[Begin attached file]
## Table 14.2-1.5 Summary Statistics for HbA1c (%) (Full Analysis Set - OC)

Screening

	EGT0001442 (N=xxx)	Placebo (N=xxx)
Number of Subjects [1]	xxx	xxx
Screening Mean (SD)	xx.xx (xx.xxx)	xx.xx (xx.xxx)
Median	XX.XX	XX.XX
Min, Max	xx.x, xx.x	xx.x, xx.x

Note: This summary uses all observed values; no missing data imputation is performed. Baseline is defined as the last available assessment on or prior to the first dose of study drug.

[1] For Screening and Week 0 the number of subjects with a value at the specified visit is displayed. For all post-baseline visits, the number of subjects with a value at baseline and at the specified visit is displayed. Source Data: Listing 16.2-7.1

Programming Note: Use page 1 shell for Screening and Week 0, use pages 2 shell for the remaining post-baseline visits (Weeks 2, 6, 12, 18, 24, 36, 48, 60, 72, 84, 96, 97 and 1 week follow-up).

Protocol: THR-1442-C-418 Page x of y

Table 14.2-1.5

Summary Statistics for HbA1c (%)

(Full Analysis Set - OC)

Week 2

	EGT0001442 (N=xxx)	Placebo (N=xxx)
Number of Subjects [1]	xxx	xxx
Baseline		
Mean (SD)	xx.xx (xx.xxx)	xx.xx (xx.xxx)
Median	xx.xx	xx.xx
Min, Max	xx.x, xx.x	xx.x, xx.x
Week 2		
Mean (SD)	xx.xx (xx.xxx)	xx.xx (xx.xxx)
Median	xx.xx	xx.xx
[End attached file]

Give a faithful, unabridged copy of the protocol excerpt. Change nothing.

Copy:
## Table 14.2-1.5 Summary Statistics for HbA1c (%) (Full Analysis Set - OC)

Screening

	EGT0001442 (N=xxx)	Placebo (N=xxx)
Number of Subjects [1]	xxx	xxx
Screening Mean (SD)	xx.xx (xx.xxx)	xx.xx (xx.xxx)
Median	XX.XX	XX.XX
Min, Max	xx.x, xx.x	xx.x, xx.x

Note: This summary uses all observed values; no missing data imputation is performed. Baseline is defined as the last available assessment on or prior to the first dose of study drug.

[1] For Screening and Week 0 the number of subjects with a value at the specified visit is displayed. For all post-baseline visits, the number of subjects with a value at baseline and at the specified visit is displayed. Source Data: Listing 16.2-7.1

Programming Note: Use page 1 shell for Screening and Week 0, use pages 2 shell for the remaining post-baseline visits (Weeks 2, 6, 12, 18, 24, 36, 48, 60, 72, 84, 96, 97 and 1 week follow-up).

Protocol: THR-1442-C-418 Page x of y

Table 14.2-1.5

Summary Statistics for HbA1c (%)

(Full Analysis Set - OC)

Week 2

	EGT0001442 (N=xxx)	Placebo (N=xxx)
Number of Subjects [1]	xxx	xxx
Baseline		
Mean (SD)	xx.xx (xx.xxx)	xx.xx (xx.xxx)
Median	xx.xx	xx.xx
Min, Max	xx.x, xx.x	xx.x, xx.x
Week 2		
Mean (SD)	xx.xx (xx.xxx)	xx.xx (xx.xxx)
Median	xx.xx	xx.xx